By Elizabeth M. LorgeOctober 19, 2007
WASHINGTON (Army News Service, Oct. 22, 2007) - The Army is on phase four of the Army Medical Action plan and has staffed 65 percent of Warrior Transition Units across the globe to improve care for wounded Soldiers, Brig. Gen. Mike Tucker, the plan's director, told reporters at the Pentagon Oct. 19.
He added that the AMAP answers findings from both the Department of Defense's independent review group and the Dole-Shalala Commission, and regularly inspects each WTU to ensure they have the right number of cadre and skill sets to help Soldiers heal and either return to duty or transition to civilian life.
The Army is building 35 WTUs with 58 companies, each holding around 200 Soldiers. Each WTU has a squad leader for every 12 Soldiers and a platoon leader for every 36. Nurse case managers handle 18 patients, and primary care managers, who are doctors, coordinate specialists and medications for about 200 patients each, better than the industry standard of 1,200-2,000 patients.
Brig. Gen. Tucker said Soldiers volunteer to become WTU cadre all the time. He said it is a special calling and the cadre, who are being considered for special promotion consideration and special-duty pay, are carefully screened to ensure they have the necessary skills and compassion to help wounded Soldiers and interact with worried Families who may not understand or follow military protocol. Combat experience helps, he said, but these Soldiers really need a parent figure who understands that if they're late for formation, they can't do 50 push-ups.
"The Soldier's job is to heal," Brig. Gen. Tucker said. "That means they're going to their appointments, taking their therapies, doing their treatments as prescribed, taking their medications as prescribed. It's their job. The cadre's job is to ensure they set the conditions for the Soldier to do their job and we hold them accountable."
We want to "allow these Soldiers to be everything they want to be in life and not just focus on the bad leg, so to speak. We've got to keep their sights up, keep their aspirations high. One thing we want to prevent is a generation of terrific war veterans in wheelchairs on street corners somewhere in America," he said.
Brig. Gen. Tucker and his chief of staff, Col. Jimmie Keenan, said they fully support the Dole-Shalala Commission's findings and ability to reduce bureaucracy and increase cooperation with the Department of Veterans Affairs.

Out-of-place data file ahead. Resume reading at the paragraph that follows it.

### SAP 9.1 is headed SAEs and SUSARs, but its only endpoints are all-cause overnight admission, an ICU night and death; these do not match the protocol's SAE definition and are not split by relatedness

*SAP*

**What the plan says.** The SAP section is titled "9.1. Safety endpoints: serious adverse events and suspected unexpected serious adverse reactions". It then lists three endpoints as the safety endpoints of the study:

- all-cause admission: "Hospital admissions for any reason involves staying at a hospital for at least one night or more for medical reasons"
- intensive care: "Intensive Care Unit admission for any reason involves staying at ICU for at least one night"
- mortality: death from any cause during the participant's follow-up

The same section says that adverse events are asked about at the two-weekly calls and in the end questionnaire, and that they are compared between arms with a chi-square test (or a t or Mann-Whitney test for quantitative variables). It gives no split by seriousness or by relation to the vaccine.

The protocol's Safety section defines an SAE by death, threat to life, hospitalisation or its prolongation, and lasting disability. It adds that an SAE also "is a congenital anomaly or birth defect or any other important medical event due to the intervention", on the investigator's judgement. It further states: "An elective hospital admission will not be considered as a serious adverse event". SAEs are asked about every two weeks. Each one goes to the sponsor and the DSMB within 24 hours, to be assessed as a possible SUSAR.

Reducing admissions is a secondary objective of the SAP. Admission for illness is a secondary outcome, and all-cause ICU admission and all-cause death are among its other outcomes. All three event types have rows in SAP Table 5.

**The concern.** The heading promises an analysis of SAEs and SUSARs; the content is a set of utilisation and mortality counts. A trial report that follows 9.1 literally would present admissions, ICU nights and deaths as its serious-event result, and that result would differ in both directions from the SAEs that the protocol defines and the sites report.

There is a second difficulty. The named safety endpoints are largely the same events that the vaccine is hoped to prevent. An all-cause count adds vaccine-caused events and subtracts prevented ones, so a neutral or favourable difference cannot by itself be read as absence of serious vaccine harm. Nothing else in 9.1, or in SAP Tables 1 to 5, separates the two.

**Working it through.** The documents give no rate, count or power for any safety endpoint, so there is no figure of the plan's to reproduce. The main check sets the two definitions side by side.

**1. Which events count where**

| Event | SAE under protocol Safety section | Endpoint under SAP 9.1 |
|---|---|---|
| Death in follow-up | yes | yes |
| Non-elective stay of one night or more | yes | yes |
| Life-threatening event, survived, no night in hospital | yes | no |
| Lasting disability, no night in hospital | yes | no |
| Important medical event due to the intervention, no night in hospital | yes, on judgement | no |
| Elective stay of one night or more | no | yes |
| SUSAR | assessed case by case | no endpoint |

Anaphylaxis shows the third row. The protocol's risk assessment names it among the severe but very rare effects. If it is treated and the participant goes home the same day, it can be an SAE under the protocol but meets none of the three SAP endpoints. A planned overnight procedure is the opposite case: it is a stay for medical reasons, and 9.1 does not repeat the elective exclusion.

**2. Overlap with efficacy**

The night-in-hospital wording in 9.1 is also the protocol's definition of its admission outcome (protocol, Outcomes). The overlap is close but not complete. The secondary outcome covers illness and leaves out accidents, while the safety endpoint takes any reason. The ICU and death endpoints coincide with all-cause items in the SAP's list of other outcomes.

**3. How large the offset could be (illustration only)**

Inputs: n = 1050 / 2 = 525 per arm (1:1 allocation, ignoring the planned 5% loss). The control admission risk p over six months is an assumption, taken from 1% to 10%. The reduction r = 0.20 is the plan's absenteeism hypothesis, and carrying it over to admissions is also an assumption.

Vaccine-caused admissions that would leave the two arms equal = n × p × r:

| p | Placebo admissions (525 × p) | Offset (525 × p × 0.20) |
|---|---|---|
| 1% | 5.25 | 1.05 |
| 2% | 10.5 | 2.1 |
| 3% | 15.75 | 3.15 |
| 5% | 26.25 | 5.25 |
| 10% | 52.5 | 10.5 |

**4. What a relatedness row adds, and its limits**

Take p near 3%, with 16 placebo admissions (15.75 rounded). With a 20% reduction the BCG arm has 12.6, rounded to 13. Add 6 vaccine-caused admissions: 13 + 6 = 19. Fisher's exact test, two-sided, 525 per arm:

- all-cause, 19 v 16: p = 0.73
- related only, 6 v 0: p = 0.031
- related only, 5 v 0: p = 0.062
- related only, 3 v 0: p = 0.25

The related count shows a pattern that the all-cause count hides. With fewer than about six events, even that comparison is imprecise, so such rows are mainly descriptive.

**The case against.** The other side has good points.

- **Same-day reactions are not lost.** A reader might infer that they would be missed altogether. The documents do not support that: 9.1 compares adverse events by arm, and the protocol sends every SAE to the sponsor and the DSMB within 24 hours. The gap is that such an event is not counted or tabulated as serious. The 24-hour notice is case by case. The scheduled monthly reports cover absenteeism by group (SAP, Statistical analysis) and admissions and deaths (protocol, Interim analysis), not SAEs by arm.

Col. Keenan pointed out that Soldiers will only need one physical rating now, and Brig. Gen. Tucker said Soldiers will be able to remain on active duty for up to 90 days while their paperwork is processed by the VA. They won't get lost in the shuffle or wait months for benefits and disability checks.
In fact, the VA plans to place benefit counselors in the largest Soldier Family Assistance Centers, which are sized in conjunction with WTUs, according to Bianca Warner, human resources director at the Installation Management Command.
Another important aspect of the AMAP, SFACs are designed to provide all the social services Family members and Soldiers might need, she said. Spouses and parents may drop everything to be with their Soldier and need financial and childcare assistance, or help caring for their wounded warrior. SFACs can even help a Soldier's fiancAfAe or best friend find a place to stay and get on post.
According to Col. Keenan, the Army plans to spend $238 million renovating and building billeting and family quarters for the unprecedented numbers of wounded warriors returning from war.
She said that there are more than 70 amputees serving on active duty, nine of them in Iraq, and Brig. Gen. Tucker said that since World War II, the battlefield survival rate has increased by more than 70 percent.
According to Brig. Gen. Tucker, 40-50 agencies will come together next week in Landsdowne, Va., to evaluate AMAP's progress and next steps. He said the AMAP should be in phase five by January.